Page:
The main objective of this study was to assess the correlation of gene expression with tumor response. Indeed, RECIST tumor evaluation gives objective information on drug activity, without being influenced by other variables, including further treatment lines, which can instead influence overall survival. Furthermore, the identification of genes that could predict a reduction in tumor size could be particularly relevant in the neoadjuvant setting, where platinum/gemcitabine regimen is also widely used. We observed an inverse correlation between cN-II mRNA levels and response to a platinum-gemcitabine treatment, as detected using the 25th, 50th (median) and 75th percentiles as cut-off levels, with lower cN-II expression associated to a better RECIST response. Its role as a predictor of platinum-gemcitabine efficacy was confirmed also in multivariate analysis, with a risk of non-response increased up to 6 times for cN-II levels above median. Despite the patient number of advanced stage was very small, we also observed a trend toward increased survival in patients with low cN-II expression. However, we observed a significant correlation between cN-II expression and both PFS and OS in an independent validation cohort of stage IIIB/IV patients.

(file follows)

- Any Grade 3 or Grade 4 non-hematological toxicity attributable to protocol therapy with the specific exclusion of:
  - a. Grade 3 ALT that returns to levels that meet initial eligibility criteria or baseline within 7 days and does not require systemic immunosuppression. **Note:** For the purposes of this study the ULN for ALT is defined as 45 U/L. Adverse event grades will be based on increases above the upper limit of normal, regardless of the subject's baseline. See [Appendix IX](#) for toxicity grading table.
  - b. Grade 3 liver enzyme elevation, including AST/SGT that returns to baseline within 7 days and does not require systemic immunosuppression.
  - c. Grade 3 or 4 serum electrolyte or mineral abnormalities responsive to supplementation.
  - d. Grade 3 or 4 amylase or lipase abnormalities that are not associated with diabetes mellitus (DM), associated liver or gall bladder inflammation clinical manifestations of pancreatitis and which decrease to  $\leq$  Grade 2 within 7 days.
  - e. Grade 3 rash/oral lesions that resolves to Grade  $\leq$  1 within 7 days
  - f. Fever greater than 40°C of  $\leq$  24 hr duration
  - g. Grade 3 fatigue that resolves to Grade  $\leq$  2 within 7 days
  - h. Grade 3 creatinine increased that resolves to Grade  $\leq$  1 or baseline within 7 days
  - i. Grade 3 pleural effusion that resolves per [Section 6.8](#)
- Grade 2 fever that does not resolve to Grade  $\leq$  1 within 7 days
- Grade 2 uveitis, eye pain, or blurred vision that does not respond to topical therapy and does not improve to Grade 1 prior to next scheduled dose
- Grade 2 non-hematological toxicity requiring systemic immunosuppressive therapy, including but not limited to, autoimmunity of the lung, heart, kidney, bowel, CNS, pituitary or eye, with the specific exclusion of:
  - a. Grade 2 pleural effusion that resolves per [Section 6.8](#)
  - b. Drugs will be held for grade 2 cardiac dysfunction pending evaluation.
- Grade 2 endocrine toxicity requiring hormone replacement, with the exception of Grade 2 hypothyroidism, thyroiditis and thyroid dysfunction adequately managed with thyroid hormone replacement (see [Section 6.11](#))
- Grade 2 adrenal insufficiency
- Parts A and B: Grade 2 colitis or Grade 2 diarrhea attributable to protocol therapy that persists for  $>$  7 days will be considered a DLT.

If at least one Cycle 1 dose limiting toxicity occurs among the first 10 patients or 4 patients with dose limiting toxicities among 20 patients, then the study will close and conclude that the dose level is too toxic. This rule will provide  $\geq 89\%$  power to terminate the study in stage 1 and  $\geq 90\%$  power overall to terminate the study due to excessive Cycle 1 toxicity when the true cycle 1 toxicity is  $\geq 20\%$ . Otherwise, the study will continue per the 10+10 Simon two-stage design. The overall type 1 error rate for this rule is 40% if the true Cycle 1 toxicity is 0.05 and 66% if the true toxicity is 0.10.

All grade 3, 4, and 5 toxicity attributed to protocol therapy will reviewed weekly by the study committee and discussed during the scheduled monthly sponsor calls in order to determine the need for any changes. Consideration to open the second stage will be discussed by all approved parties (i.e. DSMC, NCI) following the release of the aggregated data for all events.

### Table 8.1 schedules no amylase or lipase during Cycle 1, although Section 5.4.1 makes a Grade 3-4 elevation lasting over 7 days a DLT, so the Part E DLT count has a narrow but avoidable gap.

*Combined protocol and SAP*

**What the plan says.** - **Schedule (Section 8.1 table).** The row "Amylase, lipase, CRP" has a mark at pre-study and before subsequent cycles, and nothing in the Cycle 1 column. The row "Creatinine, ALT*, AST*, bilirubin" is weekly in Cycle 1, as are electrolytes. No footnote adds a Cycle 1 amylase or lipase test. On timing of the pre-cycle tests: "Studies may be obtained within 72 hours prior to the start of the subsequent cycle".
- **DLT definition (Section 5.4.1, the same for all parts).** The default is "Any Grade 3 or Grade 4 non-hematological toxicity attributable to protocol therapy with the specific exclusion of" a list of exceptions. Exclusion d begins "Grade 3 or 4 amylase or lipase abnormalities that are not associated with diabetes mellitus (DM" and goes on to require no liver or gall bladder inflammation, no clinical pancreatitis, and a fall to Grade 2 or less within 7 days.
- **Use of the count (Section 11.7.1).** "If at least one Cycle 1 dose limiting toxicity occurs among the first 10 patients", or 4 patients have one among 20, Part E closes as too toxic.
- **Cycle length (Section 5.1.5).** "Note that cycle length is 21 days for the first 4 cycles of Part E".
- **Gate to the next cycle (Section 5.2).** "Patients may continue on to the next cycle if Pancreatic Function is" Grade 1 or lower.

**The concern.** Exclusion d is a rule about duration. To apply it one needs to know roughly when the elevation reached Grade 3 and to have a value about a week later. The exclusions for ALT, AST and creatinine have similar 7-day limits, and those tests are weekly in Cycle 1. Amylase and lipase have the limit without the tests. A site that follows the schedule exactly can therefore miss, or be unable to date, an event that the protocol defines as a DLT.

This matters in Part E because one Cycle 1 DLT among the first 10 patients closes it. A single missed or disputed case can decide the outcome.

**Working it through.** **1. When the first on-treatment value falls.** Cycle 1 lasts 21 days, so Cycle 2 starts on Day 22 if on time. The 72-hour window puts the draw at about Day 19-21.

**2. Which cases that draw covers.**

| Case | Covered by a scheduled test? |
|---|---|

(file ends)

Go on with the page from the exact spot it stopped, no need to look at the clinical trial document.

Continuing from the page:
This cytoplasmic nucleotidase is a key enzyme involved in gemcitabine inactivation, but can also affect the metabolism and activity of other nucleoside analogues, including fludarabine, cytarabine and cladribine. Several studies have correlated the expression of cN-II to clinical outcome to treatment with nucleoside analogues in patients with hematological malignancies and solid tumors [35]. A high cN-II activity was observed in resistant chronic lymphocytic leukaemia patients treated with cladribine [36], as well as in human acute T lymphoblastic leukaemia cells [30]. Regarding NSCLC, Sève et al. assessed the protein abundance of cN-II, hENT1, the human concentrative nucleoside transporter-3 (hCNT3) and dCK by immunohistochemistry (IHC), in tumors of patients with locally or advanced disease, treated with gemcitabine, and correlated it with clinical outcome [23]. Among the 43 samples analyzed, 36 (86%) expressed cN-II and this was the only protein associated with overall survival, while no association was found with response. This apparent difference with our results could be due to the different methods used for measuring cN-II levels. Indeed, no information is available about the correlation between cN-II mRNA levels, as measured by quantitative-PCR, and protein expression detected by IHC. In order to correlate cN-II protein expression with tumor reduction, we performed cN-II IHC analysis as well. Unfortunately, cN-II staining (monoclonal antibody against cN-II clone ECNII) was not successful in our study samples (data not shown).